Hurricane Charity Scams
The 2018 hurricane season is upon us. If you haven’t made storm preparations, now is the time. Many people wish to help those that are effected by these storms. You should know about how to avoid hurricane relief charity fraud before you make a donation.
Here’s the rundown. After a hurricane hits, people rush to help those in need. If you are making a donation for hurricane relief, remember to give enough thought to where exactly you are sending your money. Because scammers are hoping that generous people like you, in your eagerness to help, won’t do your homework so they can steal that money. The best way to avoid this and other kinds of charity fraud is to go online and do your research to make sure your money goes to a reputable organization.
- Never provide personal information including social security number, date of birth, credit card number or address.
- Be suspicious of any stranger calling asking for money, regardless of the situation.
- Government agencies will never call to ask for verification of personal information, or to request payment.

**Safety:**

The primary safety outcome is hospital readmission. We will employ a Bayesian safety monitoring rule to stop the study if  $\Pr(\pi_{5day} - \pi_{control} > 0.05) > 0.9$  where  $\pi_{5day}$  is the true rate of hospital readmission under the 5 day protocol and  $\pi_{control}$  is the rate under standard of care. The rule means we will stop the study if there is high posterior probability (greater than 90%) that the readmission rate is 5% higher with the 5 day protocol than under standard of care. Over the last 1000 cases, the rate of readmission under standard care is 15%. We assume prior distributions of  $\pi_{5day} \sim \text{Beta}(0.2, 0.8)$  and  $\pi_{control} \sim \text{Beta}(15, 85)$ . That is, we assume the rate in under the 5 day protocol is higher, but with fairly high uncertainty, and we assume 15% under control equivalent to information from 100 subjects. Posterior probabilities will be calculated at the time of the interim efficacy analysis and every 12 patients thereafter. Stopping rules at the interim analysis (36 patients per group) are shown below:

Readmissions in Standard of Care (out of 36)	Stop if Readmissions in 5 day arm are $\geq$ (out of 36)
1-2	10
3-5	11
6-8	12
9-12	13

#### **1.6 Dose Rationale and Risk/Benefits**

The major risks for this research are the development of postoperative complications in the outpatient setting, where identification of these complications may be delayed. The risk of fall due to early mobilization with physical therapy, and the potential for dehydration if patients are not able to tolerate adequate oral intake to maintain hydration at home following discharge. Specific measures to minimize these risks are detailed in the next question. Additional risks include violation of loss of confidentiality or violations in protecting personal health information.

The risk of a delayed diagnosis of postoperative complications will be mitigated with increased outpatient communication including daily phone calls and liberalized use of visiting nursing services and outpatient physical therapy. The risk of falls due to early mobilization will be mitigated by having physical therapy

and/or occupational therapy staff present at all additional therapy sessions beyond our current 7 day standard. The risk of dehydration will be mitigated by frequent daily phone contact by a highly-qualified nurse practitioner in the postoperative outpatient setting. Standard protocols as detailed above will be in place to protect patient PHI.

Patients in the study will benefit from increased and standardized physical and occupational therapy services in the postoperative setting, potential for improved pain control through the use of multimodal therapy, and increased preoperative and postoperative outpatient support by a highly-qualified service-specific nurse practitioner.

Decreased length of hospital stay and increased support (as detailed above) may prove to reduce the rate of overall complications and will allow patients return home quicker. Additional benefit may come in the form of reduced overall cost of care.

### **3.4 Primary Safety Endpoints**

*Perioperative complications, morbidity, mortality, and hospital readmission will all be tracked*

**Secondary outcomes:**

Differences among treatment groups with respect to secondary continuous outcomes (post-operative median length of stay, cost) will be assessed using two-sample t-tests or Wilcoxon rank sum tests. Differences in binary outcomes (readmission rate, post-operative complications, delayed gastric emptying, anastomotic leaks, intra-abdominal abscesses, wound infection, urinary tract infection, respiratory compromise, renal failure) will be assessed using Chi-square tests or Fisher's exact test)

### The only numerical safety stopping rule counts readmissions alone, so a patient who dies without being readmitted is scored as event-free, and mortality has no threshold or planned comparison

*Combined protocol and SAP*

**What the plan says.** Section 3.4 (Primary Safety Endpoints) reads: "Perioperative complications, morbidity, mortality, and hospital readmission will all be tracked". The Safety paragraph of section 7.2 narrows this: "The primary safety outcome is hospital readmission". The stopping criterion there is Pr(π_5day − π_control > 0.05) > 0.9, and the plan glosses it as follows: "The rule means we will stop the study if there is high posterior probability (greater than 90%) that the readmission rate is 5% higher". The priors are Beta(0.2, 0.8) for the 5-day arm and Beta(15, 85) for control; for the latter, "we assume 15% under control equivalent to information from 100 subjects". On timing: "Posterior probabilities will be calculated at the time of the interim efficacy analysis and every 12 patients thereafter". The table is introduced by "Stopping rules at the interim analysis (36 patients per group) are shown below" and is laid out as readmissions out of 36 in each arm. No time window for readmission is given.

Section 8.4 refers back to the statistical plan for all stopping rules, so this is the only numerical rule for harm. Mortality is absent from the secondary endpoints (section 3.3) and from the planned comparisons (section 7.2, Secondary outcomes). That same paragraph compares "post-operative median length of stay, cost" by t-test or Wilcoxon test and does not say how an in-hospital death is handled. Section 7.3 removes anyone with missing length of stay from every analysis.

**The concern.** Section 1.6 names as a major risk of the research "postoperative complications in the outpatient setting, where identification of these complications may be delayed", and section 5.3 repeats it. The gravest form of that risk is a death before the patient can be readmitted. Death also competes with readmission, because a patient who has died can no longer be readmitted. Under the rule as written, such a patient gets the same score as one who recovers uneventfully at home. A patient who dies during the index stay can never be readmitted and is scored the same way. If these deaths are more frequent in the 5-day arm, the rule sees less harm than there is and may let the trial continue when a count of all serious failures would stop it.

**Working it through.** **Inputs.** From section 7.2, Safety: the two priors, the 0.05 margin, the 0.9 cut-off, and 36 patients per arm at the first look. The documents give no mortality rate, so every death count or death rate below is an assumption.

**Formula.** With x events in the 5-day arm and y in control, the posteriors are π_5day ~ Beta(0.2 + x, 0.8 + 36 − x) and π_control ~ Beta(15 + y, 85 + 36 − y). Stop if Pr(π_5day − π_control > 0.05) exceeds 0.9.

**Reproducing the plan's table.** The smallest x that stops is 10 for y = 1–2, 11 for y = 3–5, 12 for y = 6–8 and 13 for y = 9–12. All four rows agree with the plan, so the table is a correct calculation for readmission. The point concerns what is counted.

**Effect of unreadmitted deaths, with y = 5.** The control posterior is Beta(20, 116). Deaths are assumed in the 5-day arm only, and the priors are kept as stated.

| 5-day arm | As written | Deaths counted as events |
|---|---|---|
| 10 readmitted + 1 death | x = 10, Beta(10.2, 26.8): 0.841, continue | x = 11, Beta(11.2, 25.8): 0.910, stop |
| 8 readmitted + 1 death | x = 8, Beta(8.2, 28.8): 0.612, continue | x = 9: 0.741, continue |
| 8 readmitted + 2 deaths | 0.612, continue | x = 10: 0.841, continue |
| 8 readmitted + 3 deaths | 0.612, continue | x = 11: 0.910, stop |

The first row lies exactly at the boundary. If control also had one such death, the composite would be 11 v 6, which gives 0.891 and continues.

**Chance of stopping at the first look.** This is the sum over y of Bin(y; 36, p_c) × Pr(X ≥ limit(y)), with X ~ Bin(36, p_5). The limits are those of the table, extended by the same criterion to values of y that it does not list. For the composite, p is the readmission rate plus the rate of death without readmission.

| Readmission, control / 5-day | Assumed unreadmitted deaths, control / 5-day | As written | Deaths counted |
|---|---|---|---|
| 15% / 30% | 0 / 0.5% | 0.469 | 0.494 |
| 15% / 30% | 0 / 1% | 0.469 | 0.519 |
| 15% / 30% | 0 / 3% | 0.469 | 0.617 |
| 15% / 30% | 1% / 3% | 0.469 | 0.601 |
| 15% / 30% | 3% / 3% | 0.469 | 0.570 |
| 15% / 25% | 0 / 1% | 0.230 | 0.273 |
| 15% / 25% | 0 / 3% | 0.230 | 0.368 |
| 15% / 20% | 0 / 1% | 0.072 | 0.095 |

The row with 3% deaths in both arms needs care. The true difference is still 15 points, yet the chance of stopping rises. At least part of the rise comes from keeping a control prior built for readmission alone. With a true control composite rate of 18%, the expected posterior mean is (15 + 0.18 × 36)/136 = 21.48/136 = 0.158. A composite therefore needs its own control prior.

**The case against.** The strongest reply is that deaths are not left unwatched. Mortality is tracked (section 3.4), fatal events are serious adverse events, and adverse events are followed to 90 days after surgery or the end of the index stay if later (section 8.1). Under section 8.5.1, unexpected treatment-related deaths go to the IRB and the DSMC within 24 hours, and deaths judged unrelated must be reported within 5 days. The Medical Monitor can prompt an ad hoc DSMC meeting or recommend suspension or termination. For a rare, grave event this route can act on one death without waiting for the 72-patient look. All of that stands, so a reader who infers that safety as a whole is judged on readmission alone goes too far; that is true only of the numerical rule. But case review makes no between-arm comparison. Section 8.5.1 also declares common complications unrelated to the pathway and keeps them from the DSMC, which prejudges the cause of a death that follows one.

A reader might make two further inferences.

- Verify the legitimacy of any email or telephone solicitation by researching the organization or calling the company back.
- Do not assume that charities posted on social media or on the internet are legitimate.
- Before giving to a specific charity, search its name along with terms such as complaint, review, rating or scam.
- Be aware of copycat names and names similar to those of legitimate charities.
- Make sure websites are correct and not copycats. Watch for misspellings or improper English.
- Most legitimate charity websites end in .org instead of .com.
- Never click on attachments and links in unsolicited emails.
- Designate the disaster to ensure funds to toward disaster relief.
- Legitimate charities do not normally ask for donations in cash, gift cards or by money transfers.
- To be safer, pay by credit card or check. Never write a check payable to individuals.
- Give to charities that are known and trusted.
Organizations that can help you research charities
These organizations offer reports and ratings about how charitable organizations spend donations and how they conduct business:
The IRS’s Tax Exempt Organization Search tells you if your donation would be tax deductible.
You can find your state charity regulator at nasconet.org. Most states require the charity or its fundraiser to register to ask for donations.